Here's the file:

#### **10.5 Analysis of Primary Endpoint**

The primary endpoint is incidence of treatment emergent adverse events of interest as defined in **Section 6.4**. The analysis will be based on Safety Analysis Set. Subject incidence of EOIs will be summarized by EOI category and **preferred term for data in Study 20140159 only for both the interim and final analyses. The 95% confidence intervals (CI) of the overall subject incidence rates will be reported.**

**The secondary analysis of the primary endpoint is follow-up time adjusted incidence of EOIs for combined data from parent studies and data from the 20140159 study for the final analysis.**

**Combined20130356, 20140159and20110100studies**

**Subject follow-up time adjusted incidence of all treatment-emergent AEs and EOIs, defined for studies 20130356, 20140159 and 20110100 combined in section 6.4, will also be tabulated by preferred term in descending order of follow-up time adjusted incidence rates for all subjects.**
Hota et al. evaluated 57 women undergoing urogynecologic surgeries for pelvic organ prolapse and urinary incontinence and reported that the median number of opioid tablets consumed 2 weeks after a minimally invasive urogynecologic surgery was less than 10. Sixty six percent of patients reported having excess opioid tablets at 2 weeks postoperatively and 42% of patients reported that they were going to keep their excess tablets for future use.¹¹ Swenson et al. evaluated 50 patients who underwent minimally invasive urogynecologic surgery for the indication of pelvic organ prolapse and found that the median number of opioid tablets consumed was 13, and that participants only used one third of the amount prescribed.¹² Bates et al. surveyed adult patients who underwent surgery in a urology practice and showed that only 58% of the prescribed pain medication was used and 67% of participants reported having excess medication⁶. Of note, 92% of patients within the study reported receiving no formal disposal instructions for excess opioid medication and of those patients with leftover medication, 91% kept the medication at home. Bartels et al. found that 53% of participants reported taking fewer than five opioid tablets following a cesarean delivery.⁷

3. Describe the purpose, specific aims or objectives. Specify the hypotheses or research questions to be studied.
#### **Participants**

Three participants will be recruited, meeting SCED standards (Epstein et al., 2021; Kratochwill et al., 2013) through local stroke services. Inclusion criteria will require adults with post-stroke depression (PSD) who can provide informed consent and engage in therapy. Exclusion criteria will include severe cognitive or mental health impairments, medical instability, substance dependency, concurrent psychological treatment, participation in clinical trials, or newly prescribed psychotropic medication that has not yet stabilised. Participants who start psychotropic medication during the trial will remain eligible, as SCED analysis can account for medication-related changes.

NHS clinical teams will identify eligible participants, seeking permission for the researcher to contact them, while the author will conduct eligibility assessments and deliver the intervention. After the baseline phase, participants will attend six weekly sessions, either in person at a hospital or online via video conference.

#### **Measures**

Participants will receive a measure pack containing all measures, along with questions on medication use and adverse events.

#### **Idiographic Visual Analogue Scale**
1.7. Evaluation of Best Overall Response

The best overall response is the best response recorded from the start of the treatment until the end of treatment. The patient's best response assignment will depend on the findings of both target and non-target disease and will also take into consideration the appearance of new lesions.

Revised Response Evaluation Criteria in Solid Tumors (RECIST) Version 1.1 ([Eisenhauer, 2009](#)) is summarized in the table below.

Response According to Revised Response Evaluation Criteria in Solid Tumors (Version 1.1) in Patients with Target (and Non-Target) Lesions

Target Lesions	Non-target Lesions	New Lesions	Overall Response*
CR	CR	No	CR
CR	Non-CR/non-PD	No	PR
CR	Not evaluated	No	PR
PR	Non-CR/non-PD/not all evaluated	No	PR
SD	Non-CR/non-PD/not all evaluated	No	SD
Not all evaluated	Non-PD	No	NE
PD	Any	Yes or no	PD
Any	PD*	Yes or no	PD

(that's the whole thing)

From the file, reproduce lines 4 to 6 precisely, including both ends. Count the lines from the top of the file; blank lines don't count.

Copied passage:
**Combined20130356, 20140159and20110100studies**

**Subject follow-up time adjusted incidence of all treatment-emergent AEs and EOIs, defined for studies 20130356, 20140159 and 20110100 combined in section 6.4, will also be tabulated by preferred term in descending order of follow-up time adjusted incidence rates for all subjects.**
Hota et al. evaluated 57 women undergoing urogynecologic surgeries for pelvic organ prolapse and urinary incontinence and reported that the median number of opioid tablets consumed 2 weeks after a minimally invasive urogynecologic surgery was less than 10. Sixty six percent of patients reported having excess opioid tablets at 2 weeks postoperatively and 42% of patients reported that they were going to keep their excess tablets for future use.¹¹ Swenson et al. evaluated 50 patients who underwent minimally invasive urogynecologic surgery for the indication of pelvic organ prolapse and found that the median number of opioid tablets consumed was 13, and that participants only used one third of the amount prescribed.¹² Bates et al. surveyed adult patients who underwent surgery in a urology practice and showed that only 58% of the prescribed pain medication was used and 67% of participants reported having excess medication⁶. Of note, 92% of patients within the study reported receiving no formal disposal instructions for excess opioid medication and of those patients with leftover medication, 91% kept the medication at home. Bartels et al. found that 53% of participants reported taking fewer than five opioid tablets following a cesarean delivery.⁷